Uncivil and hostile work environments impede productivity. Employees rely on a healthy exchange of ideas, energy and knowledge to be able to work together in a positive and constructive way and uncivil attitudes and behaviors stifle that atmosphere. “Research has linked incivility to numerous negative outcomes for both individuals and organizations, such as stress, anxiety, depression, lost productivity, and even retaliation against the organization,” said Michael P. Leiter of the Psychology Department at Acadia University in Nova Scotia, and lead author of a recent study examining the effects of a civility intervention. “The prevalence of incivility in organizations calls for effective interventions to enhance the quality of working relationships.”
Leiter and his colleagues implemented the CREW (Civility, Respect, and Engagement at Work) intervention to hospital workers to determine if it would improve morale and overall job performance. “The theoretical basis of our approach builds on the proposition that people benefit psychologically from belonging to social groups that confirm self-worth, security, and trust of others,” said Leiter. “Poor interpersonal relationships at work, including incivility, tend to be related to negative employee outcomes, such as decreased mental health (depression, anxiety), job stress, increased somatic symptoms, and emotional exhaustion.”
Nearly 1000 hospital workers were surveyed before the CREW intervention and again six months after. “The results demonstrated a positive impact of the CREW intervention: Among CREW intervention units, there were meaningful improvements in health care workers’ reports of unit civility, burnout, job attitudes, management trust, and absences after 6 months of the intervention.” Leiter said, “The results pertaining to absences were especially encouraging in that improvements in attendance have major cost savings implications for hospitals.” He added, “CREW has the potential to increase reciprocity in social relationships through its focus on developing the social behavior of all members of a working group. By improving these social behaviors, the process has a potential to further positive work interactions that are self-sustaining. The results support the utility of planned improvements in these aspects of work, and they demonstrate that improving workplace civility has broad implications for employees’ relationships with work.”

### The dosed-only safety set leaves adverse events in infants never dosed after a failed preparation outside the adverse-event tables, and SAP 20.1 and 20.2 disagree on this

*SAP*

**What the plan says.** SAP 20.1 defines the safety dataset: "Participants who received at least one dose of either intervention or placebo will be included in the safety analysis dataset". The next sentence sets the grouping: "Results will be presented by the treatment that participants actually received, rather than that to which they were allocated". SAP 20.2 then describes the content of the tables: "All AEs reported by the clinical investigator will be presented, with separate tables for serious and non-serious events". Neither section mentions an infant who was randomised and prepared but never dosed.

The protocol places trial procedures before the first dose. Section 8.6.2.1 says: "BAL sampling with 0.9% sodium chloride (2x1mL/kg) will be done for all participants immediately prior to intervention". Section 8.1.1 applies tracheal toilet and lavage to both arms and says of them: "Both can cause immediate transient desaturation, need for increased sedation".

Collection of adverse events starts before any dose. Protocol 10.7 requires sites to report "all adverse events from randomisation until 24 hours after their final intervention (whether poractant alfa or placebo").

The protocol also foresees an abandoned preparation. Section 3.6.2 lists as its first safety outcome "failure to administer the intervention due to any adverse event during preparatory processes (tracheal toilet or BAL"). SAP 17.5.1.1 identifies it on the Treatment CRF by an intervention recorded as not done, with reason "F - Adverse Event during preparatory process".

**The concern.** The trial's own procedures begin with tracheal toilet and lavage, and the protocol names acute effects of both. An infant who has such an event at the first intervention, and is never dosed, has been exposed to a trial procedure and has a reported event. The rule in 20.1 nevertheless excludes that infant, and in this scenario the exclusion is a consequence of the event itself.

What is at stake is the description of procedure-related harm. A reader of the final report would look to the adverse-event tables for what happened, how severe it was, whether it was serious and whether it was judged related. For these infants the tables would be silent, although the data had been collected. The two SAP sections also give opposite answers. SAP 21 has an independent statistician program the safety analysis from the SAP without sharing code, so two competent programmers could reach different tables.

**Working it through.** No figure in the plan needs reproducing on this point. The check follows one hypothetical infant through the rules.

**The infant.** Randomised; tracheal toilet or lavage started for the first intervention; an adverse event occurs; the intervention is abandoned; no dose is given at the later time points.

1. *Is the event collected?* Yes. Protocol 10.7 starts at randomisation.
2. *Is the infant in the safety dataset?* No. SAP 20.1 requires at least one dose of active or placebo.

Leiter, Michael P., Heather K. Spence Laschinger, Arla Day, and Debra Gilin Oore. “The Impact of Civility Interventions on Employee Social Behavior, Distress, and Attitudes.”Journal of Applied Psychology 96.6 (2011): 1258-274. Print.
© Copyright 2011 by By John Smith, therapist in Bellingham, Washington. All Rights Reserved. Permission to publish granted to GoodTherapy.org.
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